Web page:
Foraging in London

Foraging in London

Anize Keers meets a wild food expert to see what London’s green spaces have to offer

Sustainable clothing brand D-Robe Outdoors has launched its new collection in no ordinary way. The brand invited us to forage alongside the Thames with Gemma Hindi of Earthwild London.

Gemma Hindi is an accredited Forest School leader and trainer, environmental educator and forager with over 20 years of experience. She has just completed a study on gut health where she lived on a fully wild diet for three months, hosted by the author and forager Mo Wilde for the Wildbiome Project.

Gemma told us the diet started on spring equinox March 21st and ended June 21st, the summer solstice. “We had a series of tests conducted both at the start and at the end, measuring the diversity (or lack of) our gut microbiome, our hormone and nutrient levels, and how well our bodies responded to glucose and fats,” she said.

She added: “The first few weeks of the wild diet were quite rough- I started to feel quite dizzy and weak. I realised then that I needed to think more carefully about the balance of wild foods – I wasn’t eating enough wild greens or starchy roots.”

Gemma had been a vegetarian for 20 years prior to the study however she discovered finding enough proteins and fats in the wild during this time of year was challenging. She told us: “I started to eat wild meats from ethical sources – meat that was considered waste, after a cull. Squirrels, rabbits, venison, mallard duck, for example. I had some fruit and nut stores from last summer to draw upon too. We were recreating a modern hunter-gatherer diet.”

“After the first few weeks surviving on foraged London wild food, I took my campervan down to the coast. The lush salty coastal greens were energising, and I foraged wild mussels and fished for mackerel. It felt great. So every few weeks I repeated the trip.”

Ancient hunter-gatherers moved frequently on a seasonal basis and as spring turned to summer, they would have travelled to the coast for access to storable resources. So, Gemma in her little modern campervan has mimicked the ancient movements of our hunter-gatherer ancestors.

Gemma found her main challenge was finding the time to harvest and process her food. “Hunter-gatherers would have shared tasks within their community, built up stores of food from previous seasons, and crucially, didn’t have a full-time job! I had the support of my fellow participants, however, we are all spread out geographically, so that support was mainly online. When we did meet up, our wild food feasts were spectacular!”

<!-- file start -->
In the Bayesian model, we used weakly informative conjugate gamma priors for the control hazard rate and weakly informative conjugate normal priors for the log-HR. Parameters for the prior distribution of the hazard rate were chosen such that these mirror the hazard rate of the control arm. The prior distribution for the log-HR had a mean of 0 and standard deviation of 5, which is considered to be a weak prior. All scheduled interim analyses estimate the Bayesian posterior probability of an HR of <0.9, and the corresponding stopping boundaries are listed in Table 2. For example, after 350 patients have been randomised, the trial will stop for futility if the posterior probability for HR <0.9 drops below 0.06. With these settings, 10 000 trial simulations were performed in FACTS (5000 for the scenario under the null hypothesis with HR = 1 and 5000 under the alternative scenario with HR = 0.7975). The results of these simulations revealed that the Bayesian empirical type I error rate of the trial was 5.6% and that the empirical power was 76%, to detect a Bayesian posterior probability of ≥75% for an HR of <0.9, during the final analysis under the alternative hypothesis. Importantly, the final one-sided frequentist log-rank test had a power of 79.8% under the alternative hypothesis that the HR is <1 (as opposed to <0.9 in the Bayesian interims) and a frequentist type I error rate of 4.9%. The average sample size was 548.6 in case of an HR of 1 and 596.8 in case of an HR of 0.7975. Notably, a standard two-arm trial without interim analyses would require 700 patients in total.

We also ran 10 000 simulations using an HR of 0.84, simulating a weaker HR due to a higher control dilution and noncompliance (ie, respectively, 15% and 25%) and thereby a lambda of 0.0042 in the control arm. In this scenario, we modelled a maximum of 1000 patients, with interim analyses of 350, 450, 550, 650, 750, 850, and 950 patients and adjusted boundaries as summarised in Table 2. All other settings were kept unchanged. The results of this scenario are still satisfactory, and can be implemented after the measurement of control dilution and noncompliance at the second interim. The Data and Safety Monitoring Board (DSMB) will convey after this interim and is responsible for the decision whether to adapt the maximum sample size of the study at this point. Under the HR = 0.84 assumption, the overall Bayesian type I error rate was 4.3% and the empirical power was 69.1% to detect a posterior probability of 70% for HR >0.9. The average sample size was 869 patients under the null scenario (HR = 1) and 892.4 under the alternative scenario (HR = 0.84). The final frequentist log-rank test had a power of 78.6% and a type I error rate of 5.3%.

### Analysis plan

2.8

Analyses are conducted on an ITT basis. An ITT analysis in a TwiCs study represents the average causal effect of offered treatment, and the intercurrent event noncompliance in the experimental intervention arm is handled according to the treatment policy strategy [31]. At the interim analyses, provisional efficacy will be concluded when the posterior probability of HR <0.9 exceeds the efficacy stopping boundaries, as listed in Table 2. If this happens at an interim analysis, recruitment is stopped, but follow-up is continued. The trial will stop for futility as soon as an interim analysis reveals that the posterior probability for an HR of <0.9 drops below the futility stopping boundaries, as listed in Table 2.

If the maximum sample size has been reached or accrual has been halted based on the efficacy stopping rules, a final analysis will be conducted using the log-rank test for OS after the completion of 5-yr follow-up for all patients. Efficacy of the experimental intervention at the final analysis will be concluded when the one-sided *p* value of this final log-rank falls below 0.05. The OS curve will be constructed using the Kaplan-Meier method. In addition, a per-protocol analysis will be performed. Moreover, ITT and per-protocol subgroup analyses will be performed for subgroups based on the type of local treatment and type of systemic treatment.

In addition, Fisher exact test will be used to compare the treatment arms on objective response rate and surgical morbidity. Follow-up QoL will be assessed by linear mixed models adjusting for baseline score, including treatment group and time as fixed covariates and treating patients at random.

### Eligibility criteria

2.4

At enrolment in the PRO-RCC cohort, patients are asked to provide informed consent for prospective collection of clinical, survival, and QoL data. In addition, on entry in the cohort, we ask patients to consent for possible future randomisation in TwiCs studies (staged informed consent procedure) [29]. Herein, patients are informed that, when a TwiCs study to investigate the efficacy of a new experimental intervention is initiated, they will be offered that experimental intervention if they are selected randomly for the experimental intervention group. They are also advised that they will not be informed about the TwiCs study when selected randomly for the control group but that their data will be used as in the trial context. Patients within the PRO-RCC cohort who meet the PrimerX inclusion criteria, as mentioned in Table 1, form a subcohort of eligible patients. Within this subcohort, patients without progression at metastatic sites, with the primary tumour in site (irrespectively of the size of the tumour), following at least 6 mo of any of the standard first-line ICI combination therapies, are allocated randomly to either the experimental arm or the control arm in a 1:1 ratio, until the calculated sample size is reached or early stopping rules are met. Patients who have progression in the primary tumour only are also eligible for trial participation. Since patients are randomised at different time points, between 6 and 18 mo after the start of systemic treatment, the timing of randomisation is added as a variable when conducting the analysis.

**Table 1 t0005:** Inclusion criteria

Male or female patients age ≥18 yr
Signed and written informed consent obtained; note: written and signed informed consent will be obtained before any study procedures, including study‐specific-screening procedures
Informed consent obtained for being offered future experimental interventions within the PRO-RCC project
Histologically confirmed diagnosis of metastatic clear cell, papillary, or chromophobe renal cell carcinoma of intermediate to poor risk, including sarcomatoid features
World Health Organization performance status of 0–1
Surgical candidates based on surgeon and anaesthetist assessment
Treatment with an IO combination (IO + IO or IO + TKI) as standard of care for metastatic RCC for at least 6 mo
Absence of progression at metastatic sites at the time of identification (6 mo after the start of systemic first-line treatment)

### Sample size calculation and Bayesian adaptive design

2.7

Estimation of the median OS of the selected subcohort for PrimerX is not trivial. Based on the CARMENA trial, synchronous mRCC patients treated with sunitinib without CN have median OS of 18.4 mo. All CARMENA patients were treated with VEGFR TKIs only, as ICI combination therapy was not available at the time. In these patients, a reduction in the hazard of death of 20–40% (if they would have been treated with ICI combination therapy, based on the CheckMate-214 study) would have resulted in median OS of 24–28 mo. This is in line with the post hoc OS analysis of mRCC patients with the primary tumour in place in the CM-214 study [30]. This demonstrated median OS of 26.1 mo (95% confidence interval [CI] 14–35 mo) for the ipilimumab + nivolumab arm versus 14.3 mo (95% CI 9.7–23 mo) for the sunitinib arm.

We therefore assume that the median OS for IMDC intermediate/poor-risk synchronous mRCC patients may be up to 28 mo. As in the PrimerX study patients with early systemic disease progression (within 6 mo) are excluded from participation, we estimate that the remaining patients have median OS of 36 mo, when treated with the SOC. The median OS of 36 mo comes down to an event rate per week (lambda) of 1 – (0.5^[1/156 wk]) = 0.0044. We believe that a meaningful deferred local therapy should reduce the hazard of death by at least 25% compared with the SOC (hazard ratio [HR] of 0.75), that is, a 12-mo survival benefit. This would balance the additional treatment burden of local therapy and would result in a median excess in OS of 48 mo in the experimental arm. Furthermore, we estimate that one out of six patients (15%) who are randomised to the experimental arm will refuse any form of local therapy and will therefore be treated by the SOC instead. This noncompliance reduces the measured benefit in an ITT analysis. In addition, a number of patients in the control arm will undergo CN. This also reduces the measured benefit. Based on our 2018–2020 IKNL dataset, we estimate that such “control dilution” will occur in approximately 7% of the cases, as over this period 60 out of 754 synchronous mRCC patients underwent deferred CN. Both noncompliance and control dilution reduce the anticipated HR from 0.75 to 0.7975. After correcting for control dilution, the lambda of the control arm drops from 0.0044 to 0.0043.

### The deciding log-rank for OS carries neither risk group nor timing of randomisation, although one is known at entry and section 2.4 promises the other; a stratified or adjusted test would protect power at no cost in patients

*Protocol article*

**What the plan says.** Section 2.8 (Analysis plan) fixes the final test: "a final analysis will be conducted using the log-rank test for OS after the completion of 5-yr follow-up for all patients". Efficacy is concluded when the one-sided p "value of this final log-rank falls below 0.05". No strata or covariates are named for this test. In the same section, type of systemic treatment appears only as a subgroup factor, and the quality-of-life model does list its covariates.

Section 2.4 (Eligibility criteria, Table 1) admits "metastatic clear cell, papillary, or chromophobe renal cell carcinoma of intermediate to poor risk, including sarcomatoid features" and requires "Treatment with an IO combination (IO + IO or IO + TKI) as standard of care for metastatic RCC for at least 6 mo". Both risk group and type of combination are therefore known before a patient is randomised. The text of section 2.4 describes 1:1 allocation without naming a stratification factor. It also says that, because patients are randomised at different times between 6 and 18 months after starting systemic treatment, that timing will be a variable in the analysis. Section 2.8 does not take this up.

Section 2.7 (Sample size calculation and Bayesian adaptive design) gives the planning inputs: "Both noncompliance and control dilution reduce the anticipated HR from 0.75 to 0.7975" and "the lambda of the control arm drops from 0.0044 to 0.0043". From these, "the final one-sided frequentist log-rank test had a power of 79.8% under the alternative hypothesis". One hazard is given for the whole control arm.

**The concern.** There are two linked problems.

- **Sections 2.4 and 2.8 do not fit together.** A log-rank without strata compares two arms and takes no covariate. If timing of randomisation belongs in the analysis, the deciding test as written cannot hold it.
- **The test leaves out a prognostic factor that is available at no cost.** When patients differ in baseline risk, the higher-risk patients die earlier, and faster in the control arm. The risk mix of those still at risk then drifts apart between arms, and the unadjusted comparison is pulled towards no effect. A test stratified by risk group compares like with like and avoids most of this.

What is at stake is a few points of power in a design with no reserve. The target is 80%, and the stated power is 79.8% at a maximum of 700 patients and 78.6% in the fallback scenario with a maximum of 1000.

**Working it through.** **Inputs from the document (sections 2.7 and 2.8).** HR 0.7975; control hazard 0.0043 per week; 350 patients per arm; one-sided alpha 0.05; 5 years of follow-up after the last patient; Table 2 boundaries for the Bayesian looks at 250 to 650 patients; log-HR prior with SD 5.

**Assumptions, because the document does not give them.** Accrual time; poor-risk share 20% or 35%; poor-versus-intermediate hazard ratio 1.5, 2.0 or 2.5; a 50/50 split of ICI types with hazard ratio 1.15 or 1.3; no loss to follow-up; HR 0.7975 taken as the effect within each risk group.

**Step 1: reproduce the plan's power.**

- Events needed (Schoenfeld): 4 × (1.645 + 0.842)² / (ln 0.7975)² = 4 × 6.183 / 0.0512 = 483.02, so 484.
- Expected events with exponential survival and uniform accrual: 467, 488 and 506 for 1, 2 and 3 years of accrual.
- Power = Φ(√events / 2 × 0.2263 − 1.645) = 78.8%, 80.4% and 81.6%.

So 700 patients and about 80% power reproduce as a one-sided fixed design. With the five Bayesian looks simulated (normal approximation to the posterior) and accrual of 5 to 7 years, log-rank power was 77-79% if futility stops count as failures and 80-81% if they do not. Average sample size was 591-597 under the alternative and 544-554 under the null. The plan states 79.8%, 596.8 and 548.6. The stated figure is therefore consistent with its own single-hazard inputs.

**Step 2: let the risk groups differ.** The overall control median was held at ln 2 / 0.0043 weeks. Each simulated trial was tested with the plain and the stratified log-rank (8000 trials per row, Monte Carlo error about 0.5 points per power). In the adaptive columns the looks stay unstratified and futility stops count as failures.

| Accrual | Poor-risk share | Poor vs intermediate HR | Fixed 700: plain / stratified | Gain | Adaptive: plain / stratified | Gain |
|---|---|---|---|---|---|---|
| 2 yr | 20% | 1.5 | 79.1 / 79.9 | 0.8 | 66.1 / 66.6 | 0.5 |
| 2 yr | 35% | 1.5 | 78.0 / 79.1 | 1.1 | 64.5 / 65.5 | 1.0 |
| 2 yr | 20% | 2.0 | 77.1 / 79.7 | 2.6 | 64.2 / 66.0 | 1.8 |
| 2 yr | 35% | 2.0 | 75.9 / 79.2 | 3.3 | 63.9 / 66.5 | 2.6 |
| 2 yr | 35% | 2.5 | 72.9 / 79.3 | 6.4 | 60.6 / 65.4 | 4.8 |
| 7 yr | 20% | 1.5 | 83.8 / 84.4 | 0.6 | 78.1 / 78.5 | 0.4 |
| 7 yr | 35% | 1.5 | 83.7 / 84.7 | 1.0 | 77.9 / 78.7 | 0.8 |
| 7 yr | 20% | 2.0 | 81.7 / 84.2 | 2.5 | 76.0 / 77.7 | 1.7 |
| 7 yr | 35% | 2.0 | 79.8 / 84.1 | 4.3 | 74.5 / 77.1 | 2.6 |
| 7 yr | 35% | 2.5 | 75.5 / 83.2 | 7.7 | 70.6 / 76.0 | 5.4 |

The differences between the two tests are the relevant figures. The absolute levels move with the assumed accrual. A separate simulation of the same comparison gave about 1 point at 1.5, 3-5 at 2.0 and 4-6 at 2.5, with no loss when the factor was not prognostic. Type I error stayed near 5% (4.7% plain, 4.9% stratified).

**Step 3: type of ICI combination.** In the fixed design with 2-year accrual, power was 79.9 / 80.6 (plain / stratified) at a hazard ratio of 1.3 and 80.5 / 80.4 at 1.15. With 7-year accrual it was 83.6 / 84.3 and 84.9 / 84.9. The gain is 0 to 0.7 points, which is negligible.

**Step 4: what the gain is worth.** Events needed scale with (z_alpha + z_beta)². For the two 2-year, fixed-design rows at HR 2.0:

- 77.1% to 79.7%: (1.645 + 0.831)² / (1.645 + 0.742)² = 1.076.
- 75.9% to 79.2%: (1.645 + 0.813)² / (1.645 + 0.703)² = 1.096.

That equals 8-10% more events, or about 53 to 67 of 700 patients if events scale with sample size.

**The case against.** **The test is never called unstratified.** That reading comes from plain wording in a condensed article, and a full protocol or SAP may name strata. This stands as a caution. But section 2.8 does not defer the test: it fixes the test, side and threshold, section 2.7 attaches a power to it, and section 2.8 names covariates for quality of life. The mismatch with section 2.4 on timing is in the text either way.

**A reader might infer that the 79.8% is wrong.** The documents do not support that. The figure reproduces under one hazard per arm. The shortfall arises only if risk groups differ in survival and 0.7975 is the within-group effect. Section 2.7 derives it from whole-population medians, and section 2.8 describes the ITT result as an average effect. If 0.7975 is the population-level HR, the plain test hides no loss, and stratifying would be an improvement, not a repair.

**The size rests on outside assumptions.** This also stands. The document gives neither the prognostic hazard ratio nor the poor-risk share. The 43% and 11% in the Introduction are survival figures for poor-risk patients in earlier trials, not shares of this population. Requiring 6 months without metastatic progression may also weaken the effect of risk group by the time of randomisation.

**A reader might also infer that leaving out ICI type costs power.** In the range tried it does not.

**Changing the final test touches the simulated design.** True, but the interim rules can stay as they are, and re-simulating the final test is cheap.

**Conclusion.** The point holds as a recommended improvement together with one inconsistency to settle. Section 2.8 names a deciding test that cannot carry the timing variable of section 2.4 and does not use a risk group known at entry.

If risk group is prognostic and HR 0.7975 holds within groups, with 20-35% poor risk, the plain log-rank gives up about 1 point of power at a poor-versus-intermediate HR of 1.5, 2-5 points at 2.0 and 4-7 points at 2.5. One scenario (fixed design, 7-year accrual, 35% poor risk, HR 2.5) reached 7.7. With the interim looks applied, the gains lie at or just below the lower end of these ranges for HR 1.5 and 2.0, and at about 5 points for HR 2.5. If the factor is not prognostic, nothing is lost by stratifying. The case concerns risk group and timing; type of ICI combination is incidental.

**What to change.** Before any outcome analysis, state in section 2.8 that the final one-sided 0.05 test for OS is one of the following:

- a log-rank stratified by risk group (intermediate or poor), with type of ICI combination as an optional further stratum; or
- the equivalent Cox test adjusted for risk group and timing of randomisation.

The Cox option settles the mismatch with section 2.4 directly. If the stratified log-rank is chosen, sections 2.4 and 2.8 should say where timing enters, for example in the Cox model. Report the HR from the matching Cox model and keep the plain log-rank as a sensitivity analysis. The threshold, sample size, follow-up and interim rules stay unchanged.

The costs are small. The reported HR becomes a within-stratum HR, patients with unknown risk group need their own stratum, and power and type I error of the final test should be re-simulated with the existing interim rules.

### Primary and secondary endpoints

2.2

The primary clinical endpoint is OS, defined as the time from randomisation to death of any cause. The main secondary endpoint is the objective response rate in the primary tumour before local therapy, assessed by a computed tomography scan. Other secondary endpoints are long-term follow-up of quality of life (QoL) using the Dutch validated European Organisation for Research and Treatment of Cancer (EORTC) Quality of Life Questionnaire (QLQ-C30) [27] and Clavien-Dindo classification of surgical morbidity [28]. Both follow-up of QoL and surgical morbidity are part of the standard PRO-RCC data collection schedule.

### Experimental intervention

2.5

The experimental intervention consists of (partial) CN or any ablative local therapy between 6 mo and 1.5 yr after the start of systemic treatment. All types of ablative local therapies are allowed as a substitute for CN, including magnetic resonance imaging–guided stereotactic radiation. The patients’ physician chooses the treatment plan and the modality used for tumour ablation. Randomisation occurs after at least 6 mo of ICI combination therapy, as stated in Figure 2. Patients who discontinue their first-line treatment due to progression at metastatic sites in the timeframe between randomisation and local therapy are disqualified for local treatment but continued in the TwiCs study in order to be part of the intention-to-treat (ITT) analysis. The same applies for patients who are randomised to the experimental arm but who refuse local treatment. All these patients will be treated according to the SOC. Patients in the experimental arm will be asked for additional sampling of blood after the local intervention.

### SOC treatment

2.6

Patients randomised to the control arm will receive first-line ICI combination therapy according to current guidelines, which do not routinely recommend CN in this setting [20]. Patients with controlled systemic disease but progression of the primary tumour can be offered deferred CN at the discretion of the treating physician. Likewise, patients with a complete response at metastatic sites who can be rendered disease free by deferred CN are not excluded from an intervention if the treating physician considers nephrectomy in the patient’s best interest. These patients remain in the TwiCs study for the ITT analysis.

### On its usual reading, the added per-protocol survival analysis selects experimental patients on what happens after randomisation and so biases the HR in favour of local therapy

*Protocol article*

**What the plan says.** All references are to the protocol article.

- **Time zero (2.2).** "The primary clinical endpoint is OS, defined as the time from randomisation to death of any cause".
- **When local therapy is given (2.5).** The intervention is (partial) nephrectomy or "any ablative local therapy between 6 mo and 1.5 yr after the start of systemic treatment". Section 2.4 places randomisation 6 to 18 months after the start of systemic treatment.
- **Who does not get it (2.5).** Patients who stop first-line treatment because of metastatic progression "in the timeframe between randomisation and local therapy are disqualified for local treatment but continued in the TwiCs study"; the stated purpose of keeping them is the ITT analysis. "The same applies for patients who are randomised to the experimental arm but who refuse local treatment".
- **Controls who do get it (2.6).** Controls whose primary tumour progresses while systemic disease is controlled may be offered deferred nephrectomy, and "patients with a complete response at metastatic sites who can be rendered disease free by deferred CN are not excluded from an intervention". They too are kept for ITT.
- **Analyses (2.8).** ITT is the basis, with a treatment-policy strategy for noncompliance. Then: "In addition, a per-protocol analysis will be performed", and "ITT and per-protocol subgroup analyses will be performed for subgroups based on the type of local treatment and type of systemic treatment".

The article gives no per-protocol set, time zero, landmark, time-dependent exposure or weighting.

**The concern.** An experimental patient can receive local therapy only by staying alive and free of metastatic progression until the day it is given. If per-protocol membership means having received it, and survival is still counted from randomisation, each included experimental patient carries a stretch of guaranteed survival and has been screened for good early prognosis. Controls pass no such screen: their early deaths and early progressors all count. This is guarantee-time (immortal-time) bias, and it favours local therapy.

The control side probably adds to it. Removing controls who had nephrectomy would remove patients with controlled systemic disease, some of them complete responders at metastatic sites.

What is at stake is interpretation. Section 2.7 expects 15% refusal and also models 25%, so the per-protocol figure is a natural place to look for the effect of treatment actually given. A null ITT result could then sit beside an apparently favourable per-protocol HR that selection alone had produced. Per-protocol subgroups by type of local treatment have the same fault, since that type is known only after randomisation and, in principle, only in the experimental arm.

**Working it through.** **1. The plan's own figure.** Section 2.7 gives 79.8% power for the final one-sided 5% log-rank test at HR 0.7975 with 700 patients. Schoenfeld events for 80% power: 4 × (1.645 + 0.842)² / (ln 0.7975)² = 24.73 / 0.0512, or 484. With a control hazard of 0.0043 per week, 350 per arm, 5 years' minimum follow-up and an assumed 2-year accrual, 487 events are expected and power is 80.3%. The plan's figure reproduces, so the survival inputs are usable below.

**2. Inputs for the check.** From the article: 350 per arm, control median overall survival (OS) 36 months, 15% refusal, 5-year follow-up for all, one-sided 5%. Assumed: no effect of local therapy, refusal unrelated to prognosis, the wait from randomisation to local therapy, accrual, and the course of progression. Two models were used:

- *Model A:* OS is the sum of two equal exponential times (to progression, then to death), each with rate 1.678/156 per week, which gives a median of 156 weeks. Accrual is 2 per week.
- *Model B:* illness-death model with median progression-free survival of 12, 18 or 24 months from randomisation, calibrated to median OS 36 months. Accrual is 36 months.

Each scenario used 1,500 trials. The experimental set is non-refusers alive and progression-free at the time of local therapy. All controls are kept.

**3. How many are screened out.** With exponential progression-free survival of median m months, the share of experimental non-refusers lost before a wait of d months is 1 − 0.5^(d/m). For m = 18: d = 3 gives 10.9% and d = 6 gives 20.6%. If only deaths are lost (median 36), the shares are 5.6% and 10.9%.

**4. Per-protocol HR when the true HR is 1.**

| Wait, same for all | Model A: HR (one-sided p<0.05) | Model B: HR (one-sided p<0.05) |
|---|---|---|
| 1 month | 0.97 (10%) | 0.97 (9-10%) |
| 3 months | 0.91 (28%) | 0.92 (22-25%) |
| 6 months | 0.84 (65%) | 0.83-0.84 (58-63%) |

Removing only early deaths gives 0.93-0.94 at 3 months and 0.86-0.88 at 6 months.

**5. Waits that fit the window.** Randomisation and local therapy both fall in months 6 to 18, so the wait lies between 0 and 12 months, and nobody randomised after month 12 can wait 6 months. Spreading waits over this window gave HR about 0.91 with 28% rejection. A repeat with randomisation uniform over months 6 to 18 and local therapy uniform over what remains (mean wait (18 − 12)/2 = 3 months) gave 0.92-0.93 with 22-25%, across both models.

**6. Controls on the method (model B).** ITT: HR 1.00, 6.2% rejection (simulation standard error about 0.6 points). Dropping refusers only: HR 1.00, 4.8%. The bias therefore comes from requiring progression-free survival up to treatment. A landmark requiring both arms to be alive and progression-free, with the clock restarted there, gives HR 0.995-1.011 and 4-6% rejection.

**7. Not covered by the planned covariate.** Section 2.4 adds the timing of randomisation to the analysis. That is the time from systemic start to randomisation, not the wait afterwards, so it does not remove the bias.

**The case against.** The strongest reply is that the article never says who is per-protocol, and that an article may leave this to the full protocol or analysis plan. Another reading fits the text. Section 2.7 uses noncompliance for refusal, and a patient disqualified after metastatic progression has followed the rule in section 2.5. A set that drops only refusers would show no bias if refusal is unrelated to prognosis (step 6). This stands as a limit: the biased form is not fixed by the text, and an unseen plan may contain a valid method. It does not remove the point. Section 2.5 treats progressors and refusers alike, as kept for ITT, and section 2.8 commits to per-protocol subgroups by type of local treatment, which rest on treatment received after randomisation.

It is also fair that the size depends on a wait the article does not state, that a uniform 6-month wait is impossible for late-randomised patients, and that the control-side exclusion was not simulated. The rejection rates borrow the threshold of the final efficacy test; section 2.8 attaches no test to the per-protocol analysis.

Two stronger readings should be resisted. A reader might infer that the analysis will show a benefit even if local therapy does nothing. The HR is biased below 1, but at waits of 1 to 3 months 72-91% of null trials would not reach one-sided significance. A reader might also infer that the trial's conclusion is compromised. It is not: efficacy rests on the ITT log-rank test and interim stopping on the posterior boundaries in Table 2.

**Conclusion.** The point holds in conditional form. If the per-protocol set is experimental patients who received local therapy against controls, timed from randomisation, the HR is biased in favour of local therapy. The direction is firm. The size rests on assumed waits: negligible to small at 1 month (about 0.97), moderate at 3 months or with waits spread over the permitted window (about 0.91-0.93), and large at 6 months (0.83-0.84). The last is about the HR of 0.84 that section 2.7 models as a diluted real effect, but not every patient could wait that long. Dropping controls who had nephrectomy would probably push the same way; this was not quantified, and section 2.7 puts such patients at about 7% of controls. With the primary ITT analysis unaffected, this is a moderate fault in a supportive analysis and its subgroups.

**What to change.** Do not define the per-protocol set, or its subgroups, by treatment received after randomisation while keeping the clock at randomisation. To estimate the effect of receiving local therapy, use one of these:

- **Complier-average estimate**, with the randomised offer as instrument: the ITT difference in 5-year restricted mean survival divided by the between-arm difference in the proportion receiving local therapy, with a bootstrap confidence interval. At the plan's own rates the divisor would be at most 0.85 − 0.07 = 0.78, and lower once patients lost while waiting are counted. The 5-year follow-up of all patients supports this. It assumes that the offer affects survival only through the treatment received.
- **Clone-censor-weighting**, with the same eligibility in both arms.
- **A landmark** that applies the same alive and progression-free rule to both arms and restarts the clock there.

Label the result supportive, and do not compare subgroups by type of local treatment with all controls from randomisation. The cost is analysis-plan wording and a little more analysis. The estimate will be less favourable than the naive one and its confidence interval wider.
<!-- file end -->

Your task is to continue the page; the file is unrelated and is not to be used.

Before we began our forage, Gemma told us: “Firstly, as foragers, we never munch on a hunch! Secondly, only forage from an abundance of plants because if there is only a little then you are taking that plant away from nature.”

“There are so many benefits of foraging but for one, wild plants offer full flavour while being more packed with nutrients than vegetables in shops so that you feel much fuller for longer.”

Gemma told us: “The project has allowed me to understand this relationship in a way not possible when buying packaged food from a supermarket. I have dug roots, fermented leaves, nibbled on flowers, ground wild seeds into spice and caught my own seafood. I feel alive and vibrant in a way not possible before. My body and mind feel good.”

Gemma then led us to a private pebbled beach to educate us on the plant life forms surviving there and how to recognise them.

Picking out square stems and opposite leaves, we discovered the traits of the mint family while learning nettles have leaves with tapered tips and toothed edges. Gemma told us: “I always advise starting with plants you are already familiar with – nettles, dandelions, perhaps wild mint. These are easy to identify with no deadly lookalikes!”

Gemma shared stories of the foods she creates on her wild diet. “The obvious is mint ice cream, which I have made and yes it was delicious. I also make chips and crisps and bake things like cheesecake.”

We ventured out and picked some edible plants such as common vetch, a member of the pea family which indeed tasted exactly like garden peas. We also had refreshing cordials flavoured with rose, elderflower and lilac.

Gemma warned of the importance of educating yourself before foraging. “There are species out there which are deadly and can do harm if not harvested in the correct way. It has taken years for me to build knowledge of this intricate ecosystem of edibles. I’d recommend to anyone who is interested in wild food or foraging, to go on a course first. There you will receive good advice from the professional guide to help you on your journey. As Earthwild, I run introductory courses and events centred around our connection to wild food.”

D-Robe prides itself on high-quality outdoor clothing that is made completely from vegan and recycled materials. The brand advocates for building a more sustainable future leading it to partner with Earthwild London on its new launch. The brand uses 100 per cent recycled nylon and polyester to create their versatile robes. They aim to be inclusive and limit overconsumption by catering to everyone and their needs.